Potato tuber moth (Phthorimaea operculella)
This moth is the most serious pest of potatoes in the region. It occurs in Africa wherever potatoes are grown, and it also attacks tobacco, eggplants and tomatoes. The moth is small (measuring about one mm at rest and with 12 to 16 mm wingspan), brownish grey in colour with narrow fringed wings. The moths are active mainly at dusk, but occasionally they can be seen flying within potato plants. Female moths lay eggs singly or in small batches on sheltered places of the foliage (leaf and stems) and near the eye buds on exposed tubers through cracks in the soil or in the store.
The caterpillars are up to 12 mm long and whitish to pale greenish in colour. They feed as leafminers between the upper and the lower epidermis and bore into the petiole, or a young shoot or main leaf vein and later into the tuber. When eggs are laid on tubers, caterpillars begin feeding on the tubers immediately upon hatching. They pupate in a silken cocoon covered with soil particles and debris among dead potato leaves, soil litter, eyes of tubers, and storage walls and floors.
Caterpillars burrowing in the tubers cause major damage by making long irregular black tunnels filled with excreta, where disease-causing microorganisms grow. These tunnels provide an entry point for various plant pathogens and make the potatoes unfit for human consumption. The pest is transferred with the harvested tubers to the potato store, where it can reproduce and infest other tubers. This may lead to total destruction of the stored crop.
- Conserve natural enemies. They are important for natural control of the potato tuber moth. Ladybird beetles prey on eggs and young caterpillars. Larvae of lacewings, big-eyed bugs, ground beetles, earwigs and rove beetles prey on all stages of the pest. Several native parasitic wasps attack this pest. A granulosis virus has also been found infecting caterpillars in the field (diseased caterpillars have a milky white colouration and are sluggish). However, in many cases control is not satisfactory, therefore several parasitic wasps, native from South America, the area of origin of the pest, have been introduced to several countries in Africa. The most important are Copidosoma koehleri and Apanteles subandinus. These wasps have provided effective control of the pests in several countries, particularly in Southern and Eastern Africa
- Use healthy, clean seed, since infested seed tubers are the main cause of re-infestation in the field.
- Avoid planting in rough soil. Plant as deeply as possible (10 cm deep) and ridge at least 3 times during the growing season. Experiments in Sudan showed that increasing the sowing depth from 2.5 cm practised by farmers to 7.6 cm, significantly reduced damage by the cutworms and the potato tuber moth and resulted in an increase of 3.7 t/ha in marketable yield (Siddig, 1987).
- Ensure compact hilling. This is very important to prevent moths reaching the tubers to lay eggs. It also makes it difficult for caterpillars to reach the tubers. In addition, emerging moths from infested tubers will not be able to emerge through deep soil.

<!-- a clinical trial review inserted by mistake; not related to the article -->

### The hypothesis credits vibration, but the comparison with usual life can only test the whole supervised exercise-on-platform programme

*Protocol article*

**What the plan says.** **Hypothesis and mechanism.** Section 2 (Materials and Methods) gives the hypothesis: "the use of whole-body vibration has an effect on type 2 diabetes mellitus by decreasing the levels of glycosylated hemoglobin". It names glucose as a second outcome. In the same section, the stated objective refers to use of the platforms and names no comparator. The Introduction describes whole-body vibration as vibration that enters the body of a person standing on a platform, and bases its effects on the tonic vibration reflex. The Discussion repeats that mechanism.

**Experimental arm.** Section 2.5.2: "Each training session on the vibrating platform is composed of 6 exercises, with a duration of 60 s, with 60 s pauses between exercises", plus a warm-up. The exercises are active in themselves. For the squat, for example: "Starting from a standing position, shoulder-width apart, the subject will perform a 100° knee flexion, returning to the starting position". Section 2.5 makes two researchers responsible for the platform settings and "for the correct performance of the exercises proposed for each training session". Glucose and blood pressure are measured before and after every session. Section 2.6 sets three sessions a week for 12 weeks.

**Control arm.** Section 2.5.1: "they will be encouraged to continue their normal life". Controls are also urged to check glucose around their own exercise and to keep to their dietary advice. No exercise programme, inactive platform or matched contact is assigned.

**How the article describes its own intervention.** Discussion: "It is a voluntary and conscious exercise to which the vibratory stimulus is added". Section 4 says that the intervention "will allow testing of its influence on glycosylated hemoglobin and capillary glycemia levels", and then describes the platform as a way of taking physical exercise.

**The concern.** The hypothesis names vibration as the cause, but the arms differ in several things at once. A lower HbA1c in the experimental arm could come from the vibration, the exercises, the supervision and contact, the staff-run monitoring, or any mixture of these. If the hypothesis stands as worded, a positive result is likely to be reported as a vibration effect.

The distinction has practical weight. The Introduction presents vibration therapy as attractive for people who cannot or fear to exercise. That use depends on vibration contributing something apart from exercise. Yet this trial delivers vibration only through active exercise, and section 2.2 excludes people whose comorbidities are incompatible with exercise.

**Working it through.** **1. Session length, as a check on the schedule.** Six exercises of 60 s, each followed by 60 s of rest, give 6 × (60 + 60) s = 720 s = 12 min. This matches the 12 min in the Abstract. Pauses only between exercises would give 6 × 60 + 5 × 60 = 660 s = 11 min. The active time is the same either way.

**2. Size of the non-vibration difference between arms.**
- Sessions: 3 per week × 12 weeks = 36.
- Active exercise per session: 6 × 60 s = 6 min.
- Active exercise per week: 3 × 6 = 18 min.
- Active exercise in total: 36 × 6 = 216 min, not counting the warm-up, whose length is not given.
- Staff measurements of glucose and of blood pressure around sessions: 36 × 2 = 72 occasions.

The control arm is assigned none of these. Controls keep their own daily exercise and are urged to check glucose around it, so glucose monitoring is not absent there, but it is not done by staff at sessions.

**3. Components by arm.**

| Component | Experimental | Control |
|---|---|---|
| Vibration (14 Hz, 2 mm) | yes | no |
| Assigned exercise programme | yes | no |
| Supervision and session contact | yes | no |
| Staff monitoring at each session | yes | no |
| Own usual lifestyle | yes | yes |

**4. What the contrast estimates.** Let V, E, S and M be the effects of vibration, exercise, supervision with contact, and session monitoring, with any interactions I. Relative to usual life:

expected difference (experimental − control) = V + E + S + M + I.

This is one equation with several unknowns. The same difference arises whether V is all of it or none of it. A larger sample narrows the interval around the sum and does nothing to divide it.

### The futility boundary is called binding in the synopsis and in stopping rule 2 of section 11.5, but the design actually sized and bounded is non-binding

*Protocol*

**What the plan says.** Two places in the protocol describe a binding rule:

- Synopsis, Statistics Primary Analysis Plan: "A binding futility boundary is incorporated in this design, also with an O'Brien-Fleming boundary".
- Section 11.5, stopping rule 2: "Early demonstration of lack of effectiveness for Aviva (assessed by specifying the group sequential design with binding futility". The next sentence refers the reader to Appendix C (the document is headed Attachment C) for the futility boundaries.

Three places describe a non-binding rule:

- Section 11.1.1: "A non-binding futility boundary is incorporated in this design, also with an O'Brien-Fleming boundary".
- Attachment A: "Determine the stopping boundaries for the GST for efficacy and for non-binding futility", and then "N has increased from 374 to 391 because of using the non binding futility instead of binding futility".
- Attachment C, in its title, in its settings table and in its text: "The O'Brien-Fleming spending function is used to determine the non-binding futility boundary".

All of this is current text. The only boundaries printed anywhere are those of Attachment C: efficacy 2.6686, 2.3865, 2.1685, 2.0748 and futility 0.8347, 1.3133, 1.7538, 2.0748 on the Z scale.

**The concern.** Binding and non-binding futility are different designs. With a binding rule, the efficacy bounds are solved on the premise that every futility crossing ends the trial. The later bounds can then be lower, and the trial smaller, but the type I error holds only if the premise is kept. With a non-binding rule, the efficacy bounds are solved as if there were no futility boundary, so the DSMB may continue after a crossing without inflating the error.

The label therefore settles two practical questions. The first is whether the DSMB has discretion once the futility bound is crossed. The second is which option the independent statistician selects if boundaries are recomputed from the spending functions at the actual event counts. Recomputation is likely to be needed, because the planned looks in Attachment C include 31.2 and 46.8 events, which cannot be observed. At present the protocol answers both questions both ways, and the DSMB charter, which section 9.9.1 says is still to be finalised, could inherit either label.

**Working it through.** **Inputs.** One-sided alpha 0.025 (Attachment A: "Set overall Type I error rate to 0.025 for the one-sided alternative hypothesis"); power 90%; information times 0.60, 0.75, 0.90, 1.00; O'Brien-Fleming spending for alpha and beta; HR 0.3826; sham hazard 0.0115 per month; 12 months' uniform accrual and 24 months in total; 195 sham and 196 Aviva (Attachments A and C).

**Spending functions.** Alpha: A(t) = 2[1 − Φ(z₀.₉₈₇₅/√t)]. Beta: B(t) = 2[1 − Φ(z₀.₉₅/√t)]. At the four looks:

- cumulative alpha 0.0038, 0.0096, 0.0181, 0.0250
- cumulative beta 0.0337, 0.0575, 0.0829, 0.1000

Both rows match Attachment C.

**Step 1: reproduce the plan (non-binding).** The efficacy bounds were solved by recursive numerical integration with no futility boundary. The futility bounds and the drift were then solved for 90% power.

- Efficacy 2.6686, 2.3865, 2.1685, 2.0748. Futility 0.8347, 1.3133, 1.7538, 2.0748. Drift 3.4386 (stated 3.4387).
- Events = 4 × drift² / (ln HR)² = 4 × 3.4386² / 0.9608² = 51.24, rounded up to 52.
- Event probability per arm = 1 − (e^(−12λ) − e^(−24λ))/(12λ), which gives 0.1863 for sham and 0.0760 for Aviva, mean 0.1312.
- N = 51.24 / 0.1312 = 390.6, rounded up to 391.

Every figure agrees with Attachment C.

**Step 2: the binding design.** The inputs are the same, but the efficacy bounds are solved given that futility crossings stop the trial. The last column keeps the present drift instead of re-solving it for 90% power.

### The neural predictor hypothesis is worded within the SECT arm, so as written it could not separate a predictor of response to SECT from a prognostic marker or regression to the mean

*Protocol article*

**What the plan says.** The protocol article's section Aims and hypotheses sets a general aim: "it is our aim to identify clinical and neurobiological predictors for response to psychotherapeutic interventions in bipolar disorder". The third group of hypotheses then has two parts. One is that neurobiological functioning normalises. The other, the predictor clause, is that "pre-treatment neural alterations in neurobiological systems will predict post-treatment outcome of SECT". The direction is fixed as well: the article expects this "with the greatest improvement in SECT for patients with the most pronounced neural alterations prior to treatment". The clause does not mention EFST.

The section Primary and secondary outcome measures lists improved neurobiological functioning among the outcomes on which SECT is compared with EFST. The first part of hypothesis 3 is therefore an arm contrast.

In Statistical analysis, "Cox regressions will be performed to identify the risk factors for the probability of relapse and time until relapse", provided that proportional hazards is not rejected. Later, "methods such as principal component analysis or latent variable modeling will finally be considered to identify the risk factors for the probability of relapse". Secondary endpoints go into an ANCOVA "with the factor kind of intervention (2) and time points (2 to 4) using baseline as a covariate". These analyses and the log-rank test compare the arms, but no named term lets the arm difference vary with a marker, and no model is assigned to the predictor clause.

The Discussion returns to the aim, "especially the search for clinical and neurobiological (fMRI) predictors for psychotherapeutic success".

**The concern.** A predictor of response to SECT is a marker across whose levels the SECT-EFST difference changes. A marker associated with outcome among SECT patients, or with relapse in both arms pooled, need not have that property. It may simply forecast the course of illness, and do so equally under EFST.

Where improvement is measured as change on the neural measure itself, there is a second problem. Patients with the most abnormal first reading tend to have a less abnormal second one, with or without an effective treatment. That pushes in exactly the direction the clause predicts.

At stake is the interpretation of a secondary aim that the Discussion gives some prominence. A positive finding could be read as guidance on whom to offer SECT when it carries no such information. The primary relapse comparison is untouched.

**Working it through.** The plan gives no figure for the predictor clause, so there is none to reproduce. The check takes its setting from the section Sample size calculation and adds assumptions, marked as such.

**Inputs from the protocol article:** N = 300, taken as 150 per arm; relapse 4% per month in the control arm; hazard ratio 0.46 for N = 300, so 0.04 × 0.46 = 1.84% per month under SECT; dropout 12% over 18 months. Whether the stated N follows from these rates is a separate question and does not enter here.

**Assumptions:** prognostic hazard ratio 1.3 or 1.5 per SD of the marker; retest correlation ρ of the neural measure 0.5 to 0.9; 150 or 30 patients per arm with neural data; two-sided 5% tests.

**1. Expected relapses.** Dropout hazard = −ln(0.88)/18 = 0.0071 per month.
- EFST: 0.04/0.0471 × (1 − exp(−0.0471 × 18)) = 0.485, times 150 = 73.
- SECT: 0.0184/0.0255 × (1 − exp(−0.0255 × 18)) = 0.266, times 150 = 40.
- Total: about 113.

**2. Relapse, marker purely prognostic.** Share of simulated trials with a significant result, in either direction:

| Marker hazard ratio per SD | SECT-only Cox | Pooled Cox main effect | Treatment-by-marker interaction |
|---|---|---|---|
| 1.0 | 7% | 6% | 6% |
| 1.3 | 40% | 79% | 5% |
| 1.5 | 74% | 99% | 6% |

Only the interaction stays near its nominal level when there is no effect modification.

- Provide enough water to prevent soil cracks.
- Mulch the plants with rice straw and/or with leaves. Mulching with neem leaves during the last 4 weeks before harvest significantly reduced insect damage in Sudan. (Ali, 1993).
- Intercrop potatoes with hot pepper, onions or peas.
- Harvest the crop immediately as it matures, as tubers left in fields for longer periods are highly infested.
- At harvesting, ensure that the tubers are not exposed to moths before they are properly protected in the store. All harvested tubers have to be bagged and removed before late afternoon every day.
- Destroy all infested potatoes immediately and remove all plant residues from the field. Caterpillars pupate in the tubers and dry stems left in the field.
- Destroy all volunteer potato plants before planting new potato crops.
- Use alternative pesticides to protect potatoes in store.
- Neem can be applied to reduce damage by the potato tuber moth. For instance, in India a four months protection was achieved when harvested potatoes and the covering material were sprayed with five and 10% enriched neem seed extract (Saxena, 1995). In Sudan spraying neem seed and leaf extracts (1 kg/40 l water) and then placing tubers in jute sacks reduced post harvest losses by the potato tuber moth compared with traditional methods such as leaving the tuber unprotected or covering them with banana leaves only (Siddig, 1987). A neem seed extract was also effective for control of the potato tuber moth on stored potatoes in Egypt (Salem, 1991) . Storage loss after 6 months in potatoes treated with 100ppm neem oil was 25% (compared to 10% with the insecticide carbaryl). Adults from larvae treated with neem oil were deformed. Work in Yemen confirmed the beneficial effect of neem; neem oil and sunflower oil halted the development of caterpillars of the potato tuber moth in storage. However, caution is needed since the oil seemed to interfere with potato respiration, leaving the potatoes very soft with dark tissue (Kroschel, 1995).
- A Bt (Bacillus thuringiensis) preparation in powder form mixed with fine sand (1:25) dusted was very effective in controlling this pest in the store in Yemen and Kenya (Kroschel, 1995). Tuber infestation was also reduced by bedding the potatoes in the leaves of the Peruvian pepper tree (Schinus molle), also known as mpilipili in Swahili, and Eucalyptus sp. (Kroschel, 1995).
- Storing potatoes in layers with branches of lantana is recommended by Kenya Institute of Organic Farming (KIOF) in areas where this pest is present lantana is reported to repel tuber moths.
- Application of plenty of wood ash or diatomite earth may also prevent rapid build up of tuber moth.